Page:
Familiar Faces, by David Bax
Ira Sachs’ transcendent new film, Love Is Strange, starts out with a scope as big as the personalities of its two main characters, Ben (John Lithgow) and George (Alfred Molina), but narrows as it goes on. That’s not at all to imply that it forgets its original theses but rather that it drills down to their essence, recognizing that at the core of any political or social agenda, there must first be basic humanity.
Ben and George have been together for nearly 40 years when the movie starts and they are finally able to get married. The intimate warmth of this day, shared with as many friends and family as they can cram into the lovely little apartment they’ve long called home is soon overshadowed when George, the couple’s breadwinner, loses his job. George teaches music at a Catholic high school and, though the faculty and students have long known and not cared that he is gay, his marriage has come to the attention of the archdiocese. By wedding his lifelong love, he has violated the morality agreement he signed. Suddenly, George and Ben have to give up that cozy apartment and they find themselves living separately, crashing with friends and family until they can find a new place to call their own.
One’s ire may rise at the medieval injustice of what’s befallen Ben and George and that response makes sense. But such capital-I Issues aren’t the big ideas I referred to earlier. Sachs most assuredly wants his audience to take note here and register that homophobia doesn’t stop at the passage of a law. But, once noted, he has no interest in being pedantic about it.
No, what Sachs really chooses to explore is the balance one must strike between community or family on the one hand and individuality or coupledom on the other. Two people who have lived together for four decades have necessarily established their own sense of comfort. Suddenly forcing them to live with friends and family – especially those much younger than they are – is bound to challenge their sense of normalcy. Ben’s observation that, “…when you live with people, you know them better than you care to” is one of the film’s great, wry laugh lines but it’s also the crux of the idea Sachs is exploring. Maintaining a connection to humanity is key but so is having boundaries. Good fences make good neighbors, in other words.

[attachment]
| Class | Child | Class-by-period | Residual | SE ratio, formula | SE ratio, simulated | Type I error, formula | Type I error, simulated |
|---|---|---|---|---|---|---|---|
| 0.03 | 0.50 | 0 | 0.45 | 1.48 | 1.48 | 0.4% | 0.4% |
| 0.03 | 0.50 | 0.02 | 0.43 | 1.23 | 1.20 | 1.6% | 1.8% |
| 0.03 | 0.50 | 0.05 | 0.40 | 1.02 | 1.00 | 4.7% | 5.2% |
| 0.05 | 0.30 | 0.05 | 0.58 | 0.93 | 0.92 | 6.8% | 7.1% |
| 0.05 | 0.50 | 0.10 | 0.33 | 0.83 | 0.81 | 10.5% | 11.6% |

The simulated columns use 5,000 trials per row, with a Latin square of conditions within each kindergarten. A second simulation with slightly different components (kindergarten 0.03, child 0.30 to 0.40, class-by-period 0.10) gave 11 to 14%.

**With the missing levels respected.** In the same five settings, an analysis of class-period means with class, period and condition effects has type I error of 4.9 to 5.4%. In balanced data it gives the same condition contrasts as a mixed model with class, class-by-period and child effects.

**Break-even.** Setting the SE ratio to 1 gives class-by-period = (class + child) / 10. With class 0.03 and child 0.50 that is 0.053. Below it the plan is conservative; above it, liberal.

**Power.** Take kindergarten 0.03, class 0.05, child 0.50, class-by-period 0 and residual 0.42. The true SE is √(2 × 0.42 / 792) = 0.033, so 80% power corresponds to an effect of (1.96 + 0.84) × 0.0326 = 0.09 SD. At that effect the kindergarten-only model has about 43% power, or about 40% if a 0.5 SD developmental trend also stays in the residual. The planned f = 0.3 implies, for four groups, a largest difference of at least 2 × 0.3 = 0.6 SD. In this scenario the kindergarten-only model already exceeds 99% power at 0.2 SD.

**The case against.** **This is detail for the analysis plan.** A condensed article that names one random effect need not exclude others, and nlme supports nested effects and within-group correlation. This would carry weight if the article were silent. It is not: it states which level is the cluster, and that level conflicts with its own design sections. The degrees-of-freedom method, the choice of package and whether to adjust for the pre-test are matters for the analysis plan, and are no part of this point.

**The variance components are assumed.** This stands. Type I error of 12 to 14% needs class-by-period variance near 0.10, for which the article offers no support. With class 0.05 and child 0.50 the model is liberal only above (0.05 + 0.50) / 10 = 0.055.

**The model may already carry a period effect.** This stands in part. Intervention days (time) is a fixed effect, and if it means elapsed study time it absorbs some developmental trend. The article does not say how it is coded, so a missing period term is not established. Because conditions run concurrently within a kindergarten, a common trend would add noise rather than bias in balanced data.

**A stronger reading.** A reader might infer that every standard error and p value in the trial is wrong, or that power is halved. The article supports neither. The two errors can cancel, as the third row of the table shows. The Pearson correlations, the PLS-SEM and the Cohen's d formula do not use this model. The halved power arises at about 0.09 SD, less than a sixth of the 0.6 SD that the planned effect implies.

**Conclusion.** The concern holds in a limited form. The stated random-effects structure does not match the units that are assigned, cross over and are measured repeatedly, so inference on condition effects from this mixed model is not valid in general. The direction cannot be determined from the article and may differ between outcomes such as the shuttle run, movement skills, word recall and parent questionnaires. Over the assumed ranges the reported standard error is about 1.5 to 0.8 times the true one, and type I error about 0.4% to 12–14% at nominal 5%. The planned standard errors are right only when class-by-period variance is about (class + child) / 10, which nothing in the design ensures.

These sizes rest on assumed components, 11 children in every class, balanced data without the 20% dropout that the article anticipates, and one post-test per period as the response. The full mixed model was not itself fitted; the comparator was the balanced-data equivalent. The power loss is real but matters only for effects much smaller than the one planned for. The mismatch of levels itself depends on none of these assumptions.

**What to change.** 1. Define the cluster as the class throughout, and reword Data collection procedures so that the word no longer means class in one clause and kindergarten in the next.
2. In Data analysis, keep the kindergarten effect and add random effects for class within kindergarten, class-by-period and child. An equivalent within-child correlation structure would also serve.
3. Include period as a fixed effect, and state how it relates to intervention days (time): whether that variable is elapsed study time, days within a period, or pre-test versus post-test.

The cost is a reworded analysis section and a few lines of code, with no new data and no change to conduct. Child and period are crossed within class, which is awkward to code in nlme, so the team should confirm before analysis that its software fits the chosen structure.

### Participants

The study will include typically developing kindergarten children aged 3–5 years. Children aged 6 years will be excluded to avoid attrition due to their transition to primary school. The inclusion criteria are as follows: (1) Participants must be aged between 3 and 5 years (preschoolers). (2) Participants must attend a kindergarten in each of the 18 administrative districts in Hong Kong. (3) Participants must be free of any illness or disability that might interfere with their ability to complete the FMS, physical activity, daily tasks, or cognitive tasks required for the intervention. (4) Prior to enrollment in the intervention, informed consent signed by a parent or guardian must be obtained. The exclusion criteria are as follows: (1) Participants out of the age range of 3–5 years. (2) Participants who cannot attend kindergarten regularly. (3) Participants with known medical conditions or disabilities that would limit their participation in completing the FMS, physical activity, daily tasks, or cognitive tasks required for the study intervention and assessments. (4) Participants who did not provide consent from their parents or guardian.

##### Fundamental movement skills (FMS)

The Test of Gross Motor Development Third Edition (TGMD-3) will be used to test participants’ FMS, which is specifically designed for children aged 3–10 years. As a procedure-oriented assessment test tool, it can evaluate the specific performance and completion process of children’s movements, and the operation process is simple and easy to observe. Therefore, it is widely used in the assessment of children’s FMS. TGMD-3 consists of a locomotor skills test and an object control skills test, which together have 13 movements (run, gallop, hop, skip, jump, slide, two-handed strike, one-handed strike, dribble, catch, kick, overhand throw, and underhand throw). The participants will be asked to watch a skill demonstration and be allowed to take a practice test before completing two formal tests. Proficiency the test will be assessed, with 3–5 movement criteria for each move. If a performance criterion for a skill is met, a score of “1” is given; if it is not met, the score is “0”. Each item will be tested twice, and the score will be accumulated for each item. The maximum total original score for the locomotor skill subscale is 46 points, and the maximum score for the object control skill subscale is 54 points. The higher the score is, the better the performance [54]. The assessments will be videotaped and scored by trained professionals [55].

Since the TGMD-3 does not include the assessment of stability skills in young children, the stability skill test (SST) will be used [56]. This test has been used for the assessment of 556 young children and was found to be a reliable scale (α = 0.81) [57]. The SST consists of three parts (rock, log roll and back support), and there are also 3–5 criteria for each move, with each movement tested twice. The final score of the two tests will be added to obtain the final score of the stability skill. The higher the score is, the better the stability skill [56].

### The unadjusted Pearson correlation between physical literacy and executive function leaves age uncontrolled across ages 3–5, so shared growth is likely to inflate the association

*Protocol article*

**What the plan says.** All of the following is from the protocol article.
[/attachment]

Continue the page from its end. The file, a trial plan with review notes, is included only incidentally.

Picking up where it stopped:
As is the case with all great performances, it’s hard to imagine Love Is Strange without Lithgow and Molina. The actors’ shared mastery of minutiae, expression, mannerism and inflection makes Ben and George one of cinema’s great couples, instantly recognizable in their specificity.
Eventually, those particularities are where Sachs chooses to settle his focus. It’s not their being gay or having careers in the arts (Ben is a painter of very minor success) that make them so remarkable. Rather, it’s their understanding and wholehearted acceptance of one another’s individuality. When they go to a bar and know each other’s drink orders by heart, it’s a subtly moving nod to every long term relationship. Love may be strange but it’s the rare kind of strangeness that we all understand and desire.